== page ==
Referring to FIGS. 2A-2E, therein is depicted part of one embodiment of the present invention, which produces a flipbook by printing book images in as many as 12 frames on each uncut sheet 400. The particular embodiment depicted in FIGS. 2A-2E creates a flipbook containing 60 book images, divided among 5 uncut sheets. If the video footage is captured at or reduced to the preferred rate of 10 frames per second, the flipbook produced by the first preferred embodiment will display about 6 seconds of video footage. Although FIGS. 2A-2E depict a flipbook with 60 pages, it is understood that this embodiment of the present invention can be used to create flipbooks having as few as 2 pages and as many as 120 pages.

As depicted in FIGS. 2A-2E, each uncut sheet 400 is divided into 12 frames 410 arranged side by side, forming 3 rows and 4 columns. Each frame 410 is the size of a standard business card, having a width of 2 inches and a length of 3.5 inches. Each book image 412 is printed inside one of the frames 410, preferably located near one of the short edges of the frame 410. It is understood that if the book images 412 are printed off center, every book image 412 must be printed in approximately the same position relative to the edges of its frame 410 in order to consistently reproduce the video footage in the flipbook.

The arrangement of the book images 412 on each uncut sheet 400 for a 60 page flipbook is depicted in FIGS. 2A-2E, with the reference numeral 101 referring to the frame 410 containing the first book image (the first page of the flipbook) and the reference numeral 160 referring to the frame 410 containing the last book image (the last page of the flipbook).

The location of each frame 410 on each uncut sheet 400 is understood by the computer program 208 as having an X position, a Y position and a Z position, or (X,Y,Z) coordinates. The value of the X coordinate for each frame 410 refers to the row in which the frame 410 can be found, and is an integer ranging from 1 to 3, inclusively. Row 1 is next to row 2, which is next to row 3. The value of the Y coordinate refers to the column in which the frame 410 can be found, and is an integer ranging from 1 to 4, inclusively. Column 1 is next to column 2, which is next to column 3, which is next to column 4. The value of the Z coordinate refers to the uncut sheet 400 upon which the frame 410 can be found, and is an integer ranging from 1 to the total number of uncut sheets used for the particular flipbook, inclusively. The Z coordinate value associated with the top uncut sheet is 1, and the Z coordinate value associated with the uncut sheet directly beneath the top uncut sheet is 2, and so on until the bottom uncut sheet is associated with the maximum value of Z. The total number of uncut sheets needed for a particular flipbook is calculated by dividing the total number of flipbook pages by 12 and rounding up to the next whole number. With reference to FIGS. 2A-2E, the 60 page flipbook depicted therein requires 5 uncut sheets, which means 5 is the maximum value for the Z coordinate for any flame 410 in these figures.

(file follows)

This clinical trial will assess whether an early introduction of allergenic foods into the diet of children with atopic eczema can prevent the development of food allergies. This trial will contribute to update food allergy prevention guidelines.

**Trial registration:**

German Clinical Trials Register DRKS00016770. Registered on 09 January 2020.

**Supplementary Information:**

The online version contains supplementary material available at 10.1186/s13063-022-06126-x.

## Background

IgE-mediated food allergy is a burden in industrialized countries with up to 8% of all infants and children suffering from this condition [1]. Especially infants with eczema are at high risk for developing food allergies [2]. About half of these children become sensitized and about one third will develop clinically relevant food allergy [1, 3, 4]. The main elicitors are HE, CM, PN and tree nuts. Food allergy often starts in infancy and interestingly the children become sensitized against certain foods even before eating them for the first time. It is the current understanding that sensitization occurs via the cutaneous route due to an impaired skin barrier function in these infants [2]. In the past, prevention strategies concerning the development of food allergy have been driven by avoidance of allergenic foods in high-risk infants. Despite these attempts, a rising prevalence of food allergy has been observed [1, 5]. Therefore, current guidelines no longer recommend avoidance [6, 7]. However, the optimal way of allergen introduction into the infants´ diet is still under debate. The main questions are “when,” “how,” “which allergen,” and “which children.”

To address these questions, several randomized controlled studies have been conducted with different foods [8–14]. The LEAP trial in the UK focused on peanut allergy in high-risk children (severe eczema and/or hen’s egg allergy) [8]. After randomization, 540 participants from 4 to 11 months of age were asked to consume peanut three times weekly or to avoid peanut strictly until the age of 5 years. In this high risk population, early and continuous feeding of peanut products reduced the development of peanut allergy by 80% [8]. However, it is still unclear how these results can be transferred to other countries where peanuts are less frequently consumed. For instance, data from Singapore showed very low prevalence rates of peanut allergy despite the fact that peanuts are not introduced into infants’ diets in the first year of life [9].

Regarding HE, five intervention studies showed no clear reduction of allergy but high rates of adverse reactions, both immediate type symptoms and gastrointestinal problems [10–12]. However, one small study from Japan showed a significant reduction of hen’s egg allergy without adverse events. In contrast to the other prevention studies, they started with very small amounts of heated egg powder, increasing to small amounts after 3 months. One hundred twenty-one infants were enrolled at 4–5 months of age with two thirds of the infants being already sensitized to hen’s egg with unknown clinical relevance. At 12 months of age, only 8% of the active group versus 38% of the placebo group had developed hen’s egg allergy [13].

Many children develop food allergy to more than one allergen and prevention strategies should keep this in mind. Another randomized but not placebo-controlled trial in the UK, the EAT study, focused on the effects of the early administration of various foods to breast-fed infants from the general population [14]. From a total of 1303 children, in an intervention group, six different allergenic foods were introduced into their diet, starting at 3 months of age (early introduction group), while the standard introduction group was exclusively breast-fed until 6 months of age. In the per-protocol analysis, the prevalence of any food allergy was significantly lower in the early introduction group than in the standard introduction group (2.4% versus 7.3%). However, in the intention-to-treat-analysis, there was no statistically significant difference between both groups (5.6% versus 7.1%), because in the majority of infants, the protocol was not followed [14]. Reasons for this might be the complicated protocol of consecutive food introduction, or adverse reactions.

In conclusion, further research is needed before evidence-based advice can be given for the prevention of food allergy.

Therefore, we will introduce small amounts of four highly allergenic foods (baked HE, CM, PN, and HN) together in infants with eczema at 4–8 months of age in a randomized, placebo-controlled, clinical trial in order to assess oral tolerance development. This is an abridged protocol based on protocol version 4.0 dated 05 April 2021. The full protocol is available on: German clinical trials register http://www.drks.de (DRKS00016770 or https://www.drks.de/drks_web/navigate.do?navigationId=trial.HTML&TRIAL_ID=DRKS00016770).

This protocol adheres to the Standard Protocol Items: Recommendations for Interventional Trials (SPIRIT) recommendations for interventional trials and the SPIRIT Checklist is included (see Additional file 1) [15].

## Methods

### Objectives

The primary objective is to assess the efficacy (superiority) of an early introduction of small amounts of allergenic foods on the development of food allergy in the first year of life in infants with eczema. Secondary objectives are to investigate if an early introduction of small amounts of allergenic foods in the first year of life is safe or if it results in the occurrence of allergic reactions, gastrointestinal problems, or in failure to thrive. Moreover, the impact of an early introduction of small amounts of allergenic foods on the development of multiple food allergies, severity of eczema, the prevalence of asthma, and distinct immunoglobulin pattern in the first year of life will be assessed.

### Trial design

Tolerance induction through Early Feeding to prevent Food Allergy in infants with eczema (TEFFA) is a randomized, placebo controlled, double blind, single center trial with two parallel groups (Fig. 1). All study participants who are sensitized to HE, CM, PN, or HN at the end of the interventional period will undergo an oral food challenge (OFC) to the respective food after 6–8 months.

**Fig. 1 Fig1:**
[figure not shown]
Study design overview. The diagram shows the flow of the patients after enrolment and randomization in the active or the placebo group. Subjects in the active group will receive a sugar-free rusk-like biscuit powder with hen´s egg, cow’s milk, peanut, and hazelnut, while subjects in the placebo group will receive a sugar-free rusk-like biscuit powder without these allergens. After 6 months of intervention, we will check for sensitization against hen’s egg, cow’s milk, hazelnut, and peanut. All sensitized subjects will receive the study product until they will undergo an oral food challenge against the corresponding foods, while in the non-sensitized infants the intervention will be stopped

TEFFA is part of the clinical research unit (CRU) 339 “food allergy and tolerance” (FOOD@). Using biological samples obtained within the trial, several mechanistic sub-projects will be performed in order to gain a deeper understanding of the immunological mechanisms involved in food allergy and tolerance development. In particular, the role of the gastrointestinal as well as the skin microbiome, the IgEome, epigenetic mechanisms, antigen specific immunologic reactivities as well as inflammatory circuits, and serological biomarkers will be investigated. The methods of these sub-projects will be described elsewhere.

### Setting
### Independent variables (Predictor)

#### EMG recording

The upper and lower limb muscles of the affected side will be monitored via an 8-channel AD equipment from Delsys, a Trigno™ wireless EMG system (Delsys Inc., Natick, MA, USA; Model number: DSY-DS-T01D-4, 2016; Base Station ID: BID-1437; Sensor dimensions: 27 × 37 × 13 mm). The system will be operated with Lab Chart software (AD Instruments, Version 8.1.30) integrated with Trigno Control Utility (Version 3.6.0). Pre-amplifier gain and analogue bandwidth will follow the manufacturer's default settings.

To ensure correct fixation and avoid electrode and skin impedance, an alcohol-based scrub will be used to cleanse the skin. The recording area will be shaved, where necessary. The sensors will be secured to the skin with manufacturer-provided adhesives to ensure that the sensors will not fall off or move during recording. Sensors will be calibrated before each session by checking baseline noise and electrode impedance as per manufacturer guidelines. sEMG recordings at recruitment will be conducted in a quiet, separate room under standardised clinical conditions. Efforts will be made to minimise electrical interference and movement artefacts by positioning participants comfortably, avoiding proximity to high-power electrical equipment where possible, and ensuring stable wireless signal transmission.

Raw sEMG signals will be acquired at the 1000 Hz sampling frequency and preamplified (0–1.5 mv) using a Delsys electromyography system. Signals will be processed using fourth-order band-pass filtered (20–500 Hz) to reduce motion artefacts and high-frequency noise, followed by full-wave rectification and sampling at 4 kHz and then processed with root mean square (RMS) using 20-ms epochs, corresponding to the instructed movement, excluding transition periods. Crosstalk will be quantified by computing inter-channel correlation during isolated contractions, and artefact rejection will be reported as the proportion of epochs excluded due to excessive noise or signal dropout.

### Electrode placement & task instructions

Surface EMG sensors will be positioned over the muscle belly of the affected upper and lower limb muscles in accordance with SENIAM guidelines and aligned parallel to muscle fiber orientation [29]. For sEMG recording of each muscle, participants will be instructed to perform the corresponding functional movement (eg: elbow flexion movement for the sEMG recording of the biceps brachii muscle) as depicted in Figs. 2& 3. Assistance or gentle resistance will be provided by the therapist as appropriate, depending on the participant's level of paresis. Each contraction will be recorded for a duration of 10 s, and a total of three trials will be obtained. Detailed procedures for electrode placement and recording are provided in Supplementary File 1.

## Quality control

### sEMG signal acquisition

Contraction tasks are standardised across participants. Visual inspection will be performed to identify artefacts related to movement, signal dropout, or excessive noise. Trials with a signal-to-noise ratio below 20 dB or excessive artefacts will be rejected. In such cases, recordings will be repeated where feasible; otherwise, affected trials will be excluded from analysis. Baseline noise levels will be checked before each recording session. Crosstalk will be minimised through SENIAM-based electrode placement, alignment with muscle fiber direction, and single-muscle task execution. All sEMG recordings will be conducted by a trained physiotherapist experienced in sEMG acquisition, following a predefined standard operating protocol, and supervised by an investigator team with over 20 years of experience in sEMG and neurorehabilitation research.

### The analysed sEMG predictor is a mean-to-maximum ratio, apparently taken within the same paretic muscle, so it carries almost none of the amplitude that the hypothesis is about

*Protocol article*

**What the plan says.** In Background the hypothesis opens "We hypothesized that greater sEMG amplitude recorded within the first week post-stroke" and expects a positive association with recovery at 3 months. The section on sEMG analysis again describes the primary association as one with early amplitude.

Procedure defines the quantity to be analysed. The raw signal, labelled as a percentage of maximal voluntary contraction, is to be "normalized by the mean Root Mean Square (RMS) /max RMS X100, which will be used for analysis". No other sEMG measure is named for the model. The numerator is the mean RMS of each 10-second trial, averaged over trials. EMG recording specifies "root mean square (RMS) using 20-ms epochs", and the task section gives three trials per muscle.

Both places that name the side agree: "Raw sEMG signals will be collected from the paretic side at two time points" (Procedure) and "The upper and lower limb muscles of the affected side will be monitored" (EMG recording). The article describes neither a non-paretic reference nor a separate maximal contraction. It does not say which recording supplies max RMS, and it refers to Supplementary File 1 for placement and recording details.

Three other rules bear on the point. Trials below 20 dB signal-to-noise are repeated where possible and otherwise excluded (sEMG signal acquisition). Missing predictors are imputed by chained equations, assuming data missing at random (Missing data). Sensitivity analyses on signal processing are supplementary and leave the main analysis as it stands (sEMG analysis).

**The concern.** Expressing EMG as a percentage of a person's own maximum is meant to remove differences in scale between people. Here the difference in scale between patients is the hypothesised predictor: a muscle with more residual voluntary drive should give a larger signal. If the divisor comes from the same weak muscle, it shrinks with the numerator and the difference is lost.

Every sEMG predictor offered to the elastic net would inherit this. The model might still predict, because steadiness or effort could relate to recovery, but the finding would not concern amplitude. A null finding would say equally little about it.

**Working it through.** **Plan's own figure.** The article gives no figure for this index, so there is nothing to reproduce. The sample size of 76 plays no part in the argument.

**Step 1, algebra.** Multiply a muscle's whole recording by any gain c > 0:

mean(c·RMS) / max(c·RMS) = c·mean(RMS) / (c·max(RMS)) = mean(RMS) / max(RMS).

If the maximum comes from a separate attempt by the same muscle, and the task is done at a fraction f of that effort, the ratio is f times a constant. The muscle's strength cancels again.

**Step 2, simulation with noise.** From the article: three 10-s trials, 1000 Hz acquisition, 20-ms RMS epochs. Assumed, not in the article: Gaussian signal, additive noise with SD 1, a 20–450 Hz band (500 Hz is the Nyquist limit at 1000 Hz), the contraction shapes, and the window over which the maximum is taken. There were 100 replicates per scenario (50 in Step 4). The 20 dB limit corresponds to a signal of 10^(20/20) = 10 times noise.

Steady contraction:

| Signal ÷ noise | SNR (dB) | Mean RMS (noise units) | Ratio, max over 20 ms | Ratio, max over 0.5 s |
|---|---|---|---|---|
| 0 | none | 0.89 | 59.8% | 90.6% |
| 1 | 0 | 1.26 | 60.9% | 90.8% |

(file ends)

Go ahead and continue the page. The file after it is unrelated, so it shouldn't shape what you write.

The computer program 208 also designates an (X,Y,Z) coordinate for each book image 412. First, the (X,Y,Z) coordinates of the first book image are designated as (1,1,1). Next, (X,Y,Z) coordinates are assigned to each successive book image in chronological order by the computer program 208 using embedded loop calculations.

The value of the Z coordinate of each successive book image is calculated by adding 1 to the value of the Z coordinate of the previous book image. However, because the computer program 208 has calculated the total number of uncut sheets based on the total number of flipbook pages, every time adding 1 to the value of the Z coordinate of the previous book image would make the value of the Z coordinate for a particular book image greater than the total number of uncut sheets used for the flipbook, the value of the Z coordinate for that particular book image is reset to 1. Thus, the process of adding 1 to the value of the Z coordinate of the previous book image, and resetting the value of the Z coordinate to 1 every time adding 1 to the value of the Z coordinate of the previous book image would yield a Z coordinate value greater than the total number of uncut sheets, repeats for each successive book image in the flipbook after the first book image. This loop comprises the first loop.

With reference to FIGS. 2A-2E, for book images 2 through 60, the first embedded loop calculates the value of the Z coordinate for each book image by adding 1 to the Z coordinate value of the previous book image, and resetting value of the 7 coordinate to 1 every time adding 1 to the Z coordinate value of the previous book image would yield a Z coordinate value of 6 for a particular book image.

In a similar fashion, every time computer program 208 resets the Z coordinate value of a particular book image to 1, it increases value of the X coordinate of the same book image by 1 over the X coordinate value of the previous book image. If the Z coordinate value of a particular book image is increased by 1 then the value of the X coordinate of the same particular book image is made equal to the X coordinate value of the previous book image. Because there are only 3 rows of frames on each uncut sheet in this embodiment, every time adding 1 to the value of the X coordinate of the previous book image would yield an X coordinate value of 4 for a particular book image, the value of the X coordinate for that same particular book image is reset to 1. Thus, the process of adding 1 to the value of the X coordinate of the previous book image every time the value of the Z coordinate for a particular book image is reset to 1, setting the value of the X coordinate for a particular book image equal to the value of the X coordinate value of the previous book image every time the value of the Z coordinate for the same particular book image is increased by 1, and resetting the value of the X coordinate for a particular book image to 1 every time adding 1 to the X coordinate value of the previous book image would yield an X coordinate value of 4 for the same particular book image, repeats for each successive book image in the flipbook. This loop comprises the second loop.